There are many reasons for Doug Hoffman losing by four points.
Yes, Hoffman was unknown just a month ago. Yes, Dede Scozzafava and the Watertown Daily Times scared people that Hoffman would not bring home the federal pork. Yes, union backing helped Bill Owens organizationally. Yes, the bizarre machinations in the last days likely caused people to fall back to a name they knew. Yes, the result likely would have been the same or worse if Scozzafava were the sole candidate opposing Owens, so no harm no foul.
Yes, there are many reasons to be hopeful that the Republican Party has learned the correct lesson, which is that candidates who oppose big government policies can be successful if the party is united from the start behind the candidate. Yes, the election will have a positive effect in giving a boost to more conservative candidates around the country, the type of candidates who won in Virginia and New Jersey in huge Republican victories.
Yes, no one could have predicted Republican wins in Virginia and New Jersey just a year ago. Yes, the Obama effect has mostly — but not completely — worn off. Yes, people are sick and tired of being sick and tired. Yes, this does give hopeful signs for 2010. Yes, Virginia and New Jersey show that running on conservative issues is a winner.
None of these reasons makes me feel any better that Doug Hoffman lost.
There are some lessons. First, it is necessary but not sufficient to run against the Obama administration. Obama’s policies are unpopular, but he remains personally popular in one huge national cognitive dissonance. That is changing, but it has not changed enough yet. The victories in Virginia and New Jersey were based on conservative principles.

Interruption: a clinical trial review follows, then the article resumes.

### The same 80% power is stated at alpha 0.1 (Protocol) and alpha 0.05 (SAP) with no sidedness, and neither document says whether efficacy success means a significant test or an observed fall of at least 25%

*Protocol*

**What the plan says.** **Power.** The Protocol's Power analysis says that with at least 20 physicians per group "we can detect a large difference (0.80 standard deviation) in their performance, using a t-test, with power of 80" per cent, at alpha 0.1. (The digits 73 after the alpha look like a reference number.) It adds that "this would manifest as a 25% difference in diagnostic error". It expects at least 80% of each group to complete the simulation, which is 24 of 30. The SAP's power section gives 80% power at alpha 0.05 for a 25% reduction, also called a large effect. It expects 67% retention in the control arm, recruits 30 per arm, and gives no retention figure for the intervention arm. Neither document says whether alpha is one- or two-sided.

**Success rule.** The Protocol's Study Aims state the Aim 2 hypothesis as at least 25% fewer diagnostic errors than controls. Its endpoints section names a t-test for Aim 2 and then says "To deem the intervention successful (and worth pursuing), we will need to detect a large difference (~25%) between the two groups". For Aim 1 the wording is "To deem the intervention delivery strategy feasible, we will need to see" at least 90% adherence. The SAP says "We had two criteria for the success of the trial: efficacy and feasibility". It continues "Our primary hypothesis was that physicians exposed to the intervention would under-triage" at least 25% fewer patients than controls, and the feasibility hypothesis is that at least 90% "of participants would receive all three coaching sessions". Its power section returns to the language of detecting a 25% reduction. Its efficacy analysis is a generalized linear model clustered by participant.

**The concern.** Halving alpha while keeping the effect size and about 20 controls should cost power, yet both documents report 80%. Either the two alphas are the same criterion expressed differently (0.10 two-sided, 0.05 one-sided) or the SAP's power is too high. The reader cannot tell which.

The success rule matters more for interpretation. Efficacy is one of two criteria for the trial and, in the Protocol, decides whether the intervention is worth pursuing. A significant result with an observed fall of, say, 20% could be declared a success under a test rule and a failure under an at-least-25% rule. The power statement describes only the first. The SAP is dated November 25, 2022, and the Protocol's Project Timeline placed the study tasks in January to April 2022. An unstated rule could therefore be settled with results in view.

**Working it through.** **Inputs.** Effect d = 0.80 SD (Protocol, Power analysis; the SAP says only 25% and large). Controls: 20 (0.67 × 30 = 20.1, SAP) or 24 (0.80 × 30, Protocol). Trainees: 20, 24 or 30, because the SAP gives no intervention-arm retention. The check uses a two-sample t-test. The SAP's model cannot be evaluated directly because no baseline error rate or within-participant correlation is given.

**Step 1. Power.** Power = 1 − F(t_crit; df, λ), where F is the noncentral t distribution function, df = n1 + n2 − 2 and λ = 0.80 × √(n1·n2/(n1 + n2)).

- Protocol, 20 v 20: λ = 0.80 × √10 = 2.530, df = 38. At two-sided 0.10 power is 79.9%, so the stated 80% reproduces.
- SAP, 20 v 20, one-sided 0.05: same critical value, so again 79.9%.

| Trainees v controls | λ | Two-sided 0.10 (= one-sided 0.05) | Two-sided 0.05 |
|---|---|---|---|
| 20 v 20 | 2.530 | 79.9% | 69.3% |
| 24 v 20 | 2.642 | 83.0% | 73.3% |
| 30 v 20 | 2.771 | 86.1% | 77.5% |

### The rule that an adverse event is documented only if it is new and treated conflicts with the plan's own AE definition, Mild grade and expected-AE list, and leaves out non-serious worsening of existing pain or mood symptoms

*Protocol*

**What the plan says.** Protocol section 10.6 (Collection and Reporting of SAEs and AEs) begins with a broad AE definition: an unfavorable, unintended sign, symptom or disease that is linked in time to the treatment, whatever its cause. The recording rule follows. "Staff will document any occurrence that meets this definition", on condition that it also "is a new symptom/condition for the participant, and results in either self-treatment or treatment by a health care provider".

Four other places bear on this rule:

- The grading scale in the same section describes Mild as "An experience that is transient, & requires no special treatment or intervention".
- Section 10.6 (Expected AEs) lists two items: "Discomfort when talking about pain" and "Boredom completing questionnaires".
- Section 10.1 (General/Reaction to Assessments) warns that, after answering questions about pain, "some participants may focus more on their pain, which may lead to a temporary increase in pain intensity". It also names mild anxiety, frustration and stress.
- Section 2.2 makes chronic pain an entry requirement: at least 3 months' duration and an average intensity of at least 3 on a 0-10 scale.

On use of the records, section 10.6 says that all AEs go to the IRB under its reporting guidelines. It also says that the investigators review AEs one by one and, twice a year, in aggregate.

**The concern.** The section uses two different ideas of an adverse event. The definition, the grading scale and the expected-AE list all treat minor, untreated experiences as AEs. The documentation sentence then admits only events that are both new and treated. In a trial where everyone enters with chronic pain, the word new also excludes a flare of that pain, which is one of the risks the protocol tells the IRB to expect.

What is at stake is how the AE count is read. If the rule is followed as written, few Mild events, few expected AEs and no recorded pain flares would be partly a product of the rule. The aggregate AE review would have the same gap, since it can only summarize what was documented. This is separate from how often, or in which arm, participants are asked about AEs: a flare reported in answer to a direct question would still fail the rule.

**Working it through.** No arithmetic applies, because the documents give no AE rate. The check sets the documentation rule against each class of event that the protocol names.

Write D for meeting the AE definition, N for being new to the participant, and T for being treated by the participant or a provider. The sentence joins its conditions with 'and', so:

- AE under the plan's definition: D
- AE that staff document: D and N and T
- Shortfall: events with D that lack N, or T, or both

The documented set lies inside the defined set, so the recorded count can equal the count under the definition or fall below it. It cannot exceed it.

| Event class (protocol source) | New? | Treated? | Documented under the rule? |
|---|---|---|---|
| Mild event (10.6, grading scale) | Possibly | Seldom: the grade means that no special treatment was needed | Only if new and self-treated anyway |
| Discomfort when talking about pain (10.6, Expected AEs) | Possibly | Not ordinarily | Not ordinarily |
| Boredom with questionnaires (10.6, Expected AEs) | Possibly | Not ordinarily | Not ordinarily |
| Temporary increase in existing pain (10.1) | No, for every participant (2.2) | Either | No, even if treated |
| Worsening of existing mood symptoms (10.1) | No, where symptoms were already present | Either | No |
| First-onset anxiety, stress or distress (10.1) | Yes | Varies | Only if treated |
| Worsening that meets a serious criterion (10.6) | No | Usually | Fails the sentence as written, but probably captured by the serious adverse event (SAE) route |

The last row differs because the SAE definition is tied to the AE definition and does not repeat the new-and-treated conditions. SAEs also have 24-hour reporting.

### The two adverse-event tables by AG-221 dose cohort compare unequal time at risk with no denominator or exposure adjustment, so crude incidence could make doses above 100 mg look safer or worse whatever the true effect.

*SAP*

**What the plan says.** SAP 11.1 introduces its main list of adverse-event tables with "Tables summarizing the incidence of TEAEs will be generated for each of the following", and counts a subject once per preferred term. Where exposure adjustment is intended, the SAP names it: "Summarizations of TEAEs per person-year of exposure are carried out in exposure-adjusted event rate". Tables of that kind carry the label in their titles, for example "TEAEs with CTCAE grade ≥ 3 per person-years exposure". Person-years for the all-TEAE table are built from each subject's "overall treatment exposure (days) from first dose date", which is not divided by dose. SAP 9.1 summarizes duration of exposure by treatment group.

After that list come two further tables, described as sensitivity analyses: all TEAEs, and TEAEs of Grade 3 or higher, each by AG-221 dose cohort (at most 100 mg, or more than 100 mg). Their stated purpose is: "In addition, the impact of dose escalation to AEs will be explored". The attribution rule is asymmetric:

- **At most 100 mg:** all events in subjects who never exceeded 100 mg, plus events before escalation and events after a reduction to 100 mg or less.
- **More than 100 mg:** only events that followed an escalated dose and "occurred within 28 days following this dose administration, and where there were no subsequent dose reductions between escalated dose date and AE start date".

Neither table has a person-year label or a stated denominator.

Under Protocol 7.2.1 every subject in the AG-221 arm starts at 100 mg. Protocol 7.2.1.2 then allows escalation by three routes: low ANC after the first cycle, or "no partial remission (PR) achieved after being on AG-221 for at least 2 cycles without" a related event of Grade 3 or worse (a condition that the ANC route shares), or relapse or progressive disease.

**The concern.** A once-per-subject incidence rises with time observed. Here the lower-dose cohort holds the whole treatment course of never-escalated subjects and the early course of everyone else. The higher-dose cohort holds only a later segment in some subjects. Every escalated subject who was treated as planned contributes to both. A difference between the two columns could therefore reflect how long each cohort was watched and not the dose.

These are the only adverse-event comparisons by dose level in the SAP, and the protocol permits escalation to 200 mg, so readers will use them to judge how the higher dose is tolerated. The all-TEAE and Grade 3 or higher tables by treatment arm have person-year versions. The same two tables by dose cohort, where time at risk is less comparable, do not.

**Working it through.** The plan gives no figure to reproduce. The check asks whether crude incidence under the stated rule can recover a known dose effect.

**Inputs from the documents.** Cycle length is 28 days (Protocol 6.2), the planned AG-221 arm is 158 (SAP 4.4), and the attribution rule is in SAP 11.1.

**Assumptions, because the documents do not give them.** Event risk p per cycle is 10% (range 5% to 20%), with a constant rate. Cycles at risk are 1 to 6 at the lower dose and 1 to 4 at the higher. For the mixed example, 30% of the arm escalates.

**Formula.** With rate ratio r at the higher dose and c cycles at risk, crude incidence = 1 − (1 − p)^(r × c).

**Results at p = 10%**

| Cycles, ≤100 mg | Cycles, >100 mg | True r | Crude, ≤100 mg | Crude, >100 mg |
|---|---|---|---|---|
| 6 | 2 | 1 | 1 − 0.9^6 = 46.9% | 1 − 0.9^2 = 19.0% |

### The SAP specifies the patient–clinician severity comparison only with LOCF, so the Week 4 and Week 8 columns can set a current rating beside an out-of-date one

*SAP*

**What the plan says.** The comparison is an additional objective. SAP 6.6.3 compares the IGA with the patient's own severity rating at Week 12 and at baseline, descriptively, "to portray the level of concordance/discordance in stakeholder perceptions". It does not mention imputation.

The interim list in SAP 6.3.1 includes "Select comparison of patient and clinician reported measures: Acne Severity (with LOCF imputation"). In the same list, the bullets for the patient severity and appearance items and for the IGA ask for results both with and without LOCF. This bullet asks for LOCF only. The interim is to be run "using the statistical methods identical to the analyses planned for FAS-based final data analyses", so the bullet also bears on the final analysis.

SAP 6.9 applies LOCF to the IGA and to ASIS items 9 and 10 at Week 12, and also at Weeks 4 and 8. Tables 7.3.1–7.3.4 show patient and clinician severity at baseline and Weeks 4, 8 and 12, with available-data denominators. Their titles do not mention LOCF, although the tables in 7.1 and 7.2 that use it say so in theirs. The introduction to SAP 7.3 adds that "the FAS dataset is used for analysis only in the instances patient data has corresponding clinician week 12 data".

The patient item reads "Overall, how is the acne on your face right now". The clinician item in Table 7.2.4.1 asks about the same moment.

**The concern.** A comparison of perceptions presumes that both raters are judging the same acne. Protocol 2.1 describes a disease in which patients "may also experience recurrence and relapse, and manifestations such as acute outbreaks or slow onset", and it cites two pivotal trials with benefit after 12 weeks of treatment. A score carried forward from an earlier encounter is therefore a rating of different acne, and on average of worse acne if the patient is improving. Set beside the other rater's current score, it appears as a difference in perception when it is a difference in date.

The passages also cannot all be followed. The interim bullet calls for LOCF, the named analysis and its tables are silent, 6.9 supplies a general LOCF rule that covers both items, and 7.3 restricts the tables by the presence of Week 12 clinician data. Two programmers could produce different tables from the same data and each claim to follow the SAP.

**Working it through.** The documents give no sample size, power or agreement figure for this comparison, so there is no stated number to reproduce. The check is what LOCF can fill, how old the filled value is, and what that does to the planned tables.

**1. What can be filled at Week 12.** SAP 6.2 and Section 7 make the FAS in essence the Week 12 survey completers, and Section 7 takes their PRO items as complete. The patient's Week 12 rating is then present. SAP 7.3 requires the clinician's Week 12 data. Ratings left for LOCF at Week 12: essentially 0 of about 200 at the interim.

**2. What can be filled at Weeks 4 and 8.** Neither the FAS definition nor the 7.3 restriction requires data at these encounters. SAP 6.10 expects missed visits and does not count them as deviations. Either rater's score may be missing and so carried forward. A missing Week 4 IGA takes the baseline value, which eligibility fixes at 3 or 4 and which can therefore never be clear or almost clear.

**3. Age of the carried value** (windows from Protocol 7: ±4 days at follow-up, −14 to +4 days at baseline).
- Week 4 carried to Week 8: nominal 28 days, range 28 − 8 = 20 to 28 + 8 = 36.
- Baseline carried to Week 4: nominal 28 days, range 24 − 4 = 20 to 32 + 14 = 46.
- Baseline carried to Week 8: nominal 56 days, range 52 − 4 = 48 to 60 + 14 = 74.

Second, all politics is local, and Hoffman was not even from the District in which he was running, and had no local connections or local political plan. Owens with help from Scozzafava and union advertising successfully portrayed Hoffman as an outsider. The Republican Party needs to do a better job of finding local candidates who unite the party on winning conservative principles.
Third, do not underestimate the continuing influence of the liberal mainstream media, which is wounded but not dead. Hoffman was portrayed as an “extremist” repeatedly and successfully. The fact that his principles were no different than the candidates in Virginia and New Jersey made no difference. As a relative unknown, it was easier for the mainstream media to craft the extremist image around Hoffman than around more well-known candidates.
Doug Hoffman deserves credit for running a brave race against huge odds, and falling just short. He has done us all a favor.
But a loss in NY-23 is a loss is a loss. And if we are honest with ourselves, it hurts even as we celebrate the results in Virginia and New Jersey.